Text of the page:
The test-retest analyses resulted in an ICC of 0.92 for the K-SES18 subscale present as well as for the K-SES18 subscale future and is considered good [34]. These results are in accordance with the results of the original version of the K-SES [35]. However, the test-retest reliability analysis was performed on patients who had undergone an ACL reconstruction. It is thus unknown if the good test-retest reliability is applicable for patients who had not undergone an ACL reconstruction. In addition, test-retest reliability was assessed after a minimum of 10 days, which deemed to minimise recall bias to an acceptable level. The COSMIN [24] recommends an interval of 14 days to minimize recall bias and, thus, it cannot be excluded that some recall of some items can be present in this study.

The internal consistency, e.g. the degree of interrelatedness between items [24], is deemed good if Cronbach’s alpha is between 0.70 and 0.95 [33]. When the alpha is too high (> 0.95) it may reflect unnecessary duplication of content across items. Therefore, the values between 0.93 and 0.96 for the subscale present of the K-SES18 may indicate that some of the 14 items could be removed without losing information. Especially could an item reduction be made possible if specific K-SES versions are constructed for sub-groups of patients after ACL injury or after ACL reconstruction.

Patient responses, for the 11 follow-ups, were spread across response options from 0 to 10 in the K-SES18 with no floor or ceiling effects for the total scores at any of the follow-ups. This is when strictly applying the definition of floor or ceiling effect, i.e. to be present if more than 15% of the participants achieved the lowest (0) or highest score (10). This is one reason why all follow-ups are presented for the reader in Additional file 2, where it can be seen that for example at 12 and 18 months after ACL reconstruction a ceiling effect seems present, even though no patients actually achieved the highest score. However, floor- and ceiling effects were seen for several independent items. The K-SES18 can, for different ages and physical activity levels, identify patients with a high self-efficacy, as well as patients with a low self-efficacy, from early after ACL injury or reconstruction up to 18 months thereafter. As rehabilitation progresses, a gradually higher self-efficacy was noted, which is what clinicians should aim for, as a high or strong self-efficacy is associated with better outcome [8, 26, 38]. However, from a clinical standpoint, identifying patients that report low scores are important. These patients can be helped by strengthening their self-efficacy during rehabilitation using proper strategies [36]. Even though floor and ceiling effects may indicate a lack of content validity [23, 24], it is our belief that ceiling effects are not as important when it comes to self-efficacy beliefs as measured with the K-SES18. In clinic practice, it might be more important to identify patients with low self-efficacy. In addition, K-SES18 is not a measure of the patients’ actual capability to execute the certain tasks described in each item, rather, it is how they experience their ability to execute the tasks [6].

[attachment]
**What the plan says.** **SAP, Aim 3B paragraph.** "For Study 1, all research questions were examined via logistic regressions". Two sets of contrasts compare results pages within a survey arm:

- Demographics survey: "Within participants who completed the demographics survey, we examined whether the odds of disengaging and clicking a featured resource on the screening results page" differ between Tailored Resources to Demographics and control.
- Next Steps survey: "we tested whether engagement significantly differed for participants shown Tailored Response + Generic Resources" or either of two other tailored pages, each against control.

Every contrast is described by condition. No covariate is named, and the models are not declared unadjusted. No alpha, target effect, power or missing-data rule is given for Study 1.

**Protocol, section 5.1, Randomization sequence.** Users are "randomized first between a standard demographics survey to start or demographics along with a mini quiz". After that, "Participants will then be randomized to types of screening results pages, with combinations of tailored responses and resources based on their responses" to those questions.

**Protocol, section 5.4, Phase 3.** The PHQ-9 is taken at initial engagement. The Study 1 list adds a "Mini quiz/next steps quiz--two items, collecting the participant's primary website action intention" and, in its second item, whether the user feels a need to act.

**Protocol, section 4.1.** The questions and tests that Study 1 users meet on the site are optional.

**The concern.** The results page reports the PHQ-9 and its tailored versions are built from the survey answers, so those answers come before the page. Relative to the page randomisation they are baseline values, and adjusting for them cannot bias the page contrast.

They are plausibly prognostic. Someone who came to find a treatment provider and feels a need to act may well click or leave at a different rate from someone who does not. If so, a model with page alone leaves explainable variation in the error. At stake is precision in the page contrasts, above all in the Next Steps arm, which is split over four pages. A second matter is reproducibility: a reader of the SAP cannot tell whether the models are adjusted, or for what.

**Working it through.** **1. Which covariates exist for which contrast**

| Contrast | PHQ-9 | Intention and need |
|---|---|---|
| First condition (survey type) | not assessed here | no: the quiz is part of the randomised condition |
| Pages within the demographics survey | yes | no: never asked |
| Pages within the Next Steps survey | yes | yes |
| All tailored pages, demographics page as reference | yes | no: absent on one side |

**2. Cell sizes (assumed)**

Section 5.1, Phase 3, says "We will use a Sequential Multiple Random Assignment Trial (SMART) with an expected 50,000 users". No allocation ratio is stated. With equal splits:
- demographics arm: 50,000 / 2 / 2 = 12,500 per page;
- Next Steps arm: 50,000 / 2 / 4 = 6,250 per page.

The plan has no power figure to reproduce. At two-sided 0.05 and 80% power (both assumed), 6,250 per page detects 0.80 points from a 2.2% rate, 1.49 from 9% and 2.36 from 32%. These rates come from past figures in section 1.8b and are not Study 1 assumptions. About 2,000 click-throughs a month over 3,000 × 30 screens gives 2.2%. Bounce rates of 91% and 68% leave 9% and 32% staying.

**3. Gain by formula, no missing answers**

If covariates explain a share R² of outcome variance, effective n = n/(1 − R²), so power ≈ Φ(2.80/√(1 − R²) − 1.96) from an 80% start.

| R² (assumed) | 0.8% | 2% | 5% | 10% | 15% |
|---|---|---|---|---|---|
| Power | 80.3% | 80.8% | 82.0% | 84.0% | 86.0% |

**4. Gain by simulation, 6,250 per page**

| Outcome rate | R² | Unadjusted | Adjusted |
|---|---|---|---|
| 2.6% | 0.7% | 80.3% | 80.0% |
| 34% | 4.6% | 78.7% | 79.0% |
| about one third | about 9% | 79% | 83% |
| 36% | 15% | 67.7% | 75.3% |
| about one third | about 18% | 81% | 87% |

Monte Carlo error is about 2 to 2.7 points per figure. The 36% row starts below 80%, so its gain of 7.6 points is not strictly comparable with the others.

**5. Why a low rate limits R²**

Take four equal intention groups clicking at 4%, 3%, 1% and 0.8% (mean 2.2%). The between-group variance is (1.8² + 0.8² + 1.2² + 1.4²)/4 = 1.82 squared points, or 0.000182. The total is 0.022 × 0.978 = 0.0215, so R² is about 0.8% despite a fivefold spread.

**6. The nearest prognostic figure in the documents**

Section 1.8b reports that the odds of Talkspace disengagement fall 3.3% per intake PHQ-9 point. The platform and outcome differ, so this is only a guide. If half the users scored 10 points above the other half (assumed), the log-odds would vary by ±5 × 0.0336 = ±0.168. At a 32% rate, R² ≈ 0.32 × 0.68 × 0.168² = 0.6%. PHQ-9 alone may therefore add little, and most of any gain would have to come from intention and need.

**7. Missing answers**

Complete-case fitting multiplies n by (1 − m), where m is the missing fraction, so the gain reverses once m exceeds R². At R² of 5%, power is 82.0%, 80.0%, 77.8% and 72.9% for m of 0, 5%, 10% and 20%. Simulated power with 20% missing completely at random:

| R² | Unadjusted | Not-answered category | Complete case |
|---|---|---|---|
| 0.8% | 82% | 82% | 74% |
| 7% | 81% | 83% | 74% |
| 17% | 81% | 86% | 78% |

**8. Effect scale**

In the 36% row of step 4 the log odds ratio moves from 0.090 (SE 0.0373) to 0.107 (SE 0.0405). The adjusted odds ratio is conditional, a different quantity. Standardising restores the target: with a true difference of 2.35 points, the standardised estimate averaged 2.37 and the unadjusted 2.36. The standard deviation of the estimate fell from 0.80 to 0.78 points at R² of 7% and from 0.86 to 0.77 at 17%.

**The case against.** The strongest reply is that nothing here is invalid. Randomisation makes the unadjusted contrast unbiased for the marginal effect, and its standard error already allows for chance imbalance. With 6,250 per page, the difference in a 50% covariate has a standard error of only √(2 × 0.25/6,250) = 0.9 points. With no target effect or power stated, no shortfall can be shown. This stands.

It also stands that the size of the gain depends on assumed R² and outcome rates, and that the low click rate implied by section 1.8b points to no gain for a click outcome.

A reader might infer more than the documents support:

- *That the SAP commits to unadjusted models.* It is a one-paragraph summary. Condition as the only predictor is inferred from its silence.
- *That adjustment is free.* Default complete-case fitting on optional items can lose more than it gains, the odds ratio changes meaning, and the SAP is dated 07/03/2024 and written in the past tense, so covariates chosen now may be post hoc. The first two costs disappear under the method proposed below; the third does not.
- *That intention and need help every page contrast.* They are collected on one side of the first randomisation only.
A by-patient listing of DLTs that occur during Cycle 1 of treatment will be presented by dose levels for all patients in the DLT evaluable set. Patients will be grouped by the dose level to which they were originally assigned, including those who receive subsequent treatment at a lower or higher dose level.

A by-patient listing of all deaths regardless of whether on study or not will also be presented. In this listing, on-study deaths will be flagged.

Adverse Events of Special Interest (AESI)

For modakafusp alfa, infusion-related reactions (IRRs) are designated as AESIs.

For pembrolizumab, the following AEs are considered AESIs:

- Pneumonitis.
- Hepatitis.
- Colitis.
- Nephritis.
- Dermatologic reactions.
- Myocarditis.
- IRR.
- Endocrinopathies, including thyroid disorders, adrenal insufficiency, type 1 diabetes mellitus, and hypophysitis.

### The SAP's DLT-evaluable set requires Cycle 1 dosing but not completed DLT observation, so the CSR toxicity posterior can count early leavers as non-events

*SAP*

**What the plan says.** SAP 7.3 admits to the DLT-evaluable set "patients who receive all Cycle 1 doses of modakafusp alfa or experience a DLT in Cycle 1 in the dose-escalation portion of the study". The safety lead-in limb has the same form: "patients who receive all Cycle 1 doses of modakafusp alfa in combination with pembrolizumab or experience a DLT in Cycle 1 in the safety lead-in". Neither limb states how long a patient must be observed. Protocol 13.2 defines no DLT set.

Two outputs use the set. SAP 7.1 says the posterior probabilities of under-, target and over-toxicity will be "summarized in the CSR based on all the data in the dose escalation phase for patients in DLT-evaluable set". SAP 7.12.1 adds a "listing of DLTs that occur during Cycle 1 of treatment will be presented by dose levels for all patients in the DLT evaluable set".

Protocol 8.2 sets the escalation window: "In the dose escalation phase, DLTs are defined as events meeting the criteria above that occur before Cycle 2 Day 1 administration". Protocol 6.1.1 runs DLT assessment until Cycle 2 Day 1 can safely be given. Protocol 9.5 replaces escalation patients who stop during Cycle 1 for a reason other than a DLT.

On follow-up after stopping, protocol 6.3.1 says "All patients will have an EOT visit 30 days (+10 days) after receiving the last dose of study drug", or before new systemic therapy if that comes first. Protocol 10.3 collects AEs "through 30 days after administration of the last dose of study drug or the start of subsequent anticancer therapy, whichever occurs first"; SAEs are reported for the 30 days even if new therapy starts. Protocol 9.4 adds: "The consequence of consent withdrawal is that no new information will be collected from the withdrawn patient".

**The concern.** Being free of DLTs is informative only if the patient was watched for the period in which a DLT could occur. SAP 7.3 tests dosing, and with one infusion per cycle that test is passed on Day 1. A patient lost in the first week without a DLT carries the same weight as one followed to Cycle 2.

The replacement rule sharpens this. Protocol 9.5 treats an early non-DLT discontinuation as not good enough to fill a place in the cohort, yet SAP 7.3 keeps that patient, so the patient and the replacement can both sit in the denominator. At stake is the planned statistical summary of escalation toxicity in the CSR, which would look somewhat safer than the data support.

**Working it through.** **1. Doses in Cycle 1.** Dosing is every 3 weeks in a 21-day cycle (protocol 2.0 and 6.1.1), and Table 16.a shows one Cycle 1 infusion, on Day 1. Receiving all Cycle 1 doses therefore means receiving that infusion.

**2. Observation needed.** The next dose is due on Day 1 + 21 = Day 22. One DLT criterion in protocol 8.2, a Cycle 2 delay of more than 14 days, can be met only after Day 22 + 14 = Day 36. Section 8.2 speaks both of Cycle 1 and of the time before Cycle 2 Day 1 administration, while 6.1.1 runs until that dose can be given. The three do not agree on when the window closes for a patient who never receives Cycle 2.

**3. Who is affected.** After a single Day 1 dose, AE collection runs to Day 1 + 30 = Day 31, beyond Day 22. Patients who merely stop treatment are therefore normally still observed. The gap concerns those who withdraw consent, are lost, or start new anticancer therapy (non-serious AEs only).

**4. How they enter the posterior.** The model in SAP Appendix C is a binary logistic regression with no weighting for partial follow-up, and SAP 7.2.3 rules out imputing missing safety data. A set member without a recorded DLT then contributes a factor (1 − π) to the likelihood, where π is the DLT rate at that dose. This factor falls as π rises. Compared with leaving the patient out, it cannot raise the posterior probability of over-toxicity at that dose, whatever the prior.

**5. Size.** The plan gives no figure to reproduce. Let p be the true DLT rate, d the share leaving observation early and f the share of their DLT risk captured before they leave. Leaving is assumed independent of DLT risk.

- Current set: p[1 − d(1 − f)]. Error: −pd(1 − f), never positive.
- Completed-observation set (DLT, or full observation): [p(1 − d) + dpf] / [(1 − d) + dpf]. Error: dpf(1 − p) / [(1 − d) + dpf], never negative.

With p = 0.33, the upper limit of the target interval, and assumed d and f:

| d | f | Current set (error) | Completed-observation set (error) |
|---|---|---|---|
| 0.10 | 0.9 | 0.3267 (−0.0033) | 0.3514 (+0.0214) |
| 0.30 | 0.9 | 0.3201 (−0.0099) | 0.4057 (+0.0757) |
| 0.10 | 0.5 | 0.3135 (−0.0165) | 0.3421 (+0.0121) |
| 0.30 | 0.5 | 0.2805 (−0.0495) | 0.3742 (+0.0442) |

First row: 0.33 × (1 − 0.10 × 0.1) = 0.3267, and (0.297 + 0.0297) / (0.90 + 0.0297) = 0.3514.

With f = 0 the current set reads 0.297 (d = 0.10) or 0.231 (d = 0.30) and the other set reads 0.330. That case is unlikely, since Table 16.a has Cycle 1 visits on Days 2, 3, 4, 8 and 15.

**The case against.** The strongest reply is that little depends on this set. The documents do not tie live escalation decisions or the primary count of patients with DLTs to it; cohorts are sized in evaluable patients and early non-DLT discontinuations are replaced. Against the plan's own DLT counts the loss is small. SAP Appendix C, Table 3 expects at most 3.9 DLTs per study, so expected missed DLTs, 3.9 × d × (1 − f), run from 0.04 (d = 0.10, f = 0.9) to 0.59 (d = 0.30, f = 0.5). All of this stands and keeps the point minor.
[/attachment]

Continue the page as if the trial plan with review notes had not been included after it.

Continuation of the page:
The factor analysis of the K-SES18 produced the same two factors of importance as the original version of K-SES, i.e. the subscale present knee self-efficacy, consisting of 14 items, and the subscale future knee self-efficacy, consisting of 4 items. The original K-SES has previously been translated and culturally adapted into Dutch [41] and English [12]. The finding of two factors of importance, in accordance with the original version of the K-SES, was confirmed in the Dutch K-SES when using an explanatory factor analysis. However, in a confirmatory factor analysis, the two-factor model was not confirmed in neither the Dutch [41] nor the English version [12].